NYCHHC Telehealth Success Strategy: One Hand on Heart, the Other on Phone

Thursday, July 31st, 2014
This post was written by Patricia Donovan

"We transform a conversation of chronic disease into something patients can look forward to." Susan Lehrer, RN, CDE, NYCHHC House Calls.

Guided by the philosophy, “Be real to your patients, and let them be real to you,” the New York City Health and Hospitals Corporation (NYCHHC) House Calls telehealth program is as committed to participants’ “life bottom line” as it is to its own program ROI.

In the House Calls telehealth program for diabetics, patients’ blood sugar, blood pressure and weight are transmitted via hand-size wireless modems to a team of specially trained nurses who provide feedback and education during pleasant telephone conversations at scheduled intervals.

“We transform a conversation of chronic disease into something patients can look forward to,” explained Susan Lehrer, RN, CDE, associate executive director of telehealth care management. “If they’re not looking forward to the call, they won’t pick up.”

A digital dashboard provides the telehealth nurses with a quick view of patients’ vitals and individuals who may be alerting. The telehealth technology enables immediate feedback that prevents overcorrection on the part of patients, Ms. Lehrer notes, while facilitating dramatic clinical outcomes.

The telephonic exchanges augment regular patient visits and enhanced by the nurses’ use of motivational interviewing. The telephonic communications are “templated” to avoid long narratives.

“Establishing that trust with patients over the phone is essential, because information received from people they believe care about them, and from people they trust, is information that is remembered,” said Ms. Lehrer. “It’s information that influences behavior.”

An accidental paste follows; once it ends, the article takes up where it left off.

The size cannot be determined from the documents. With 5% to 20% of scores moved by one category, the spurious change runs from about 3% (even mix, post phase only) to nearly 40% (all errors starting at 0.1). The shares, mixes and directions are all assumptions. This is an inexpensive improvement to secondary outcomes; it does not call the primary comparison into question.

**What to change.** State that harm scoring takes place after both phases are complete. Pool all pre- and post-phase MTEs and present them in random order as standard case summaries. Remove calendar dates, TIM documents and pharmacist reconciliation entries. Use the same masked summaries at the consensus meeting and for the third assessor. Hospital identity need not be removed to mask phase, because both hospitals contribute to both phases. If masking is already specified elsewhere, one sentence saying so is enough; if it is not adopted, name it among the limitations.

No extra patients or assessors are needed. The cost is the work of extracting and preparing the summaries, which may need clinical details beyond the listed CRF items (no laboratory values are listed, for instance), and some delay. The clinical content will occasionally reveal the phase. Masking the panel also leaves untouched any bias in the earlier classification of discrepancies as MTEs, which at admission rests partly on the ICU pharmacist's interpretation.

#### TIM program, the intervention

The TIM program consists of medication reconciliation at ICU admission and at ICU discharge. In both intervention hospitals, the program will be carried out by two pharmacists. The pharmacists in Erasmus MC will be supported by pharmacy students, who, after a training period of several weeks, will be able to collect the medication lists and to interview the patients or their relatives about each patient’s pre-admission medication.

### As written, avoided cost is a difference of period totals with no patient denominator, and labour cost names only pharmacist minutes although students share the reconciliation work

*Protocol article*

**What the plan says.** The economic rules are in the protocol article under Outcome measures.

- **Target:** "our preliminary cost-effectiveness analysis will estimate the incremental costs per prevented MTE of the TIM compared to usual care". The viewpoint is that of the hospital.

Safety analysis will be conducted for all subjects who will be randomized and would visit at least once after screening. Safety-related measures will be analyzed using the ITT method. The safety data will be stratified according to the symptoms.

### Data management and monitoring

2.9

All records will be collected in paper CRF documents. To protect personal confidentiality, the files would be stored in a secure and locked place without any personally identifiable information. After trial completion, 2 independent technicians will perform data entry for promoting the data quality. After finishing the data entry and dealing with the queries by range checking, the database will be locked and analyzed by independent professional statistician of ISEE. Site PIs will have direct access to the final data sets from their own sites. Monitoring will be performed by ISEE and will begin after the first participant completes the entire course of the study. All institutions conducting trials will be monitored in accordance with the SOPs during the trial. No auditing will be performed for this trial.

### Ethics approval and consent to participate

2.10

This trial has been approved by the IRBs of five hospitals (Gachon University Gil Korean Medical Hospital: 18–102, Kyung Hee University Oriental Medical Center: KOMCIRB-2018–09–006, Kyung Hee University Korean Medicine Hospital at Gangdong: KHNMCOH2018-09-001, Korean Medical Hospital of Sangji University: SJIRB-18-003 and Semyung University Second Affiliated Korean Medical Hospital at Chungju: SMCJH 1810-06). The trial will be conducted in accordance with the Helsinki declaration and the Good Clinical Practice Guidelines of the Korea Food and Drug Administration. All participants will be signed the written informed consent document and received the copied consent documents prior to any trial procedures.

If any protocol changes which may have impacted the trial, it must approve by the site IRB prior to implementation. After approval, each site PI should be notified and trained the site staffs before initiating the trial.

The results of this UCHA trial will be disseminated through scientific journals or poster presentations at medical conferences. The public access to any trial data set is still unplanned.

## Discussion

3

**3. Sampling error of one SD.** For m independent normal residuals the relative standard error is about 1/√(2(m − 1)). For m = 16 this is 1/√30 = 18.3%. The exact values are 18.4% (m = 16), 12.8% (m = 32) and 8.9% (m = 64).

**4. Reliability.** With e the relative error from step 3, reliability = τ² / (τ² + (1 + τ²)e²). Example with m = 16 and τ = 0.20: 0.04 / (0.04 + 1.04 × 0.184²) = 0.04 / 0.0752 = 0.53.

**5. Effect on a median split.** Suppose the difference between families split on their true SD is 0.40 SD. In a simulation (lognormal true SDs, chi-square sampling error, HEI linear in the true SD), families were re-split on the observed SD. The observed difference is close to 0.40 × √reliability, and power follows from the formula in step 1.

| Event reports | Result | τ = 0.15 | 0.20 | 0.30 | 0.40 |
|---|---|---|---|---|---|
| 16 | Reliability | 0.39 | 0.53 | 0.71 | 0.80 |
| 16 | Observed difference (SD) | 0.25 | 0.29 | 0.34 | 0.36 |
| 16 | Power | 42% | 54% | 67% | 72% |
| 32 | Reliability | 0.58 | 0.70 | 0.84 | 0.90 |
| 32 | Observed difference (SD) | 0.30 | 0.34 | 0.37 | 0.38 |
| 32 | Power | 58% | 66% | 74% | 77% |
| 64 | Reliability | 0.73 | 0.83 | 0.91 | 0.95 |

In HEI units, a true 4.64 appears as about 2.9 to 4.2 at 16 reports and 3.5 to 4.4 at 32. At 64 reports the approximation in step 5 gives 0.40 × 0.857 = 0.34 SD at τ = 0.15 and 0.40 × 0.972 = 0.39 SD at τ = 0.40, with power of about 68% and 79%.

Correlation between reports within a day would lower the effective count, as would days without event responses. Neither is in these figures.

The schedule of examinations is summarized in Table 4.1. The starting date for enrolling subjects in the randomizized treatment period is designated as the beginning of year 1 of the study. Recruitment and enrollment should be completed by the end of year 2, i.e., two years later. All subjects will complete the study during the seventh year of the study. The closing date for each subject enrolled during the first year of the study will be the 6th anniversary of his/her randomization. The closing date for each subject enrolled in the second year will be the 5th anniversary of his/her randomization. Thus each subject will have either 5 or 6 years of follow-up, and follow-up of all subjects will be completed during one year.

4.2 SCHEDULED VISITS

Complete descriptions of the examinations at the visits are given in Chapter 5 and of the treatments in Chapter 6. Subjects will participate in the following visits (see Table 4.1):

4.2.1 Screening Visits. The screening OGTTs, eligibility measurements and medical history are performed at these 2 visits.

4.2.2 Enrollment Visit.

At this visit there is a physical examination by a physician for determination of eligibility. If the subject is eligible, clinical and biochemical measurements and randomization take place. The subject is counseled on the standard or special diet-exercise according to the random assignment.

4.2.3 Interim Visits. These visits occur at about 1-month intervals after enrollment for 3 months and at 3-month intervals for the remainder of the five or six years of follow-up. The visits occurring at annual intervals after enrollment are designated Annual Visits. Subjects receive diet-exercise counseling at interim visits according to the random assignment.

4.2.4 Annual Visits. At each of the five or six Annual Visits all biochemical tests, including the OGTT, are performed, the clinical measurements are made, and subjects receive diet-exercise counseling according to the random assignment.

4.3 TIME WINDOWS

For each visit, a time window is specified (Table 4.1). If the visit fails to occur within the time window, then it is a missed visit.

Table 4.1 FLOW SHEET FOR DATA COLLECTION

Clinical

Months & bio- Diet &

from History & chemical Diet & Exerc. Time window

Ms. Lehrer presented some of House Calls’ clinical outcomes for the 2,500 patients it has serviced since the program’s inception during a July 2014 webinar, Diabetic Telehealth Monitoring: The Impact of Real-Time Data on High-Risk Patients sponsored by the Healthcare Intelligence Network.

Most House Calls participants are diabetics who spend an average of two years in the program, she explained. Of a random sampling of 769 participants, 76 percent improved their A1C almost every three months. Additionally, of patients in that sampling with A1Cs between 11 and 13, 91 percent improved A1Cs by an average of 2.9 percent.

House Calls, which has experienced a side benefit of fewer appointment cancellations on the part of participants, has been so successful the program already has been rolled out for patients with heart disease; its use for the chronic obstructive pulmonary disorder (COPD) population is being discussed.

However, Ms. Lehrer is quick to point out barriers to telehealth still exist. Physicians who treat a patient with diabetes for years without seeing any real change can develop “clinical inertia,” she says, although this quickly dissipates once the doctor sees a patient engaged in House Calls.

There is also the occasional patient resistant to change, and the frustration of being unable to integrate patient data into an electronic medical record (EMR).

Still, despite the program’s focus on technology and results, the nurses remind themselves that at its core, House Calls is about the person at the other end of the line.

“The staff always talks about keeping our hands on our hearts so that when we speak to people, they don’t become the numbers.”

Listen to an interview with Susan Lehrer here.

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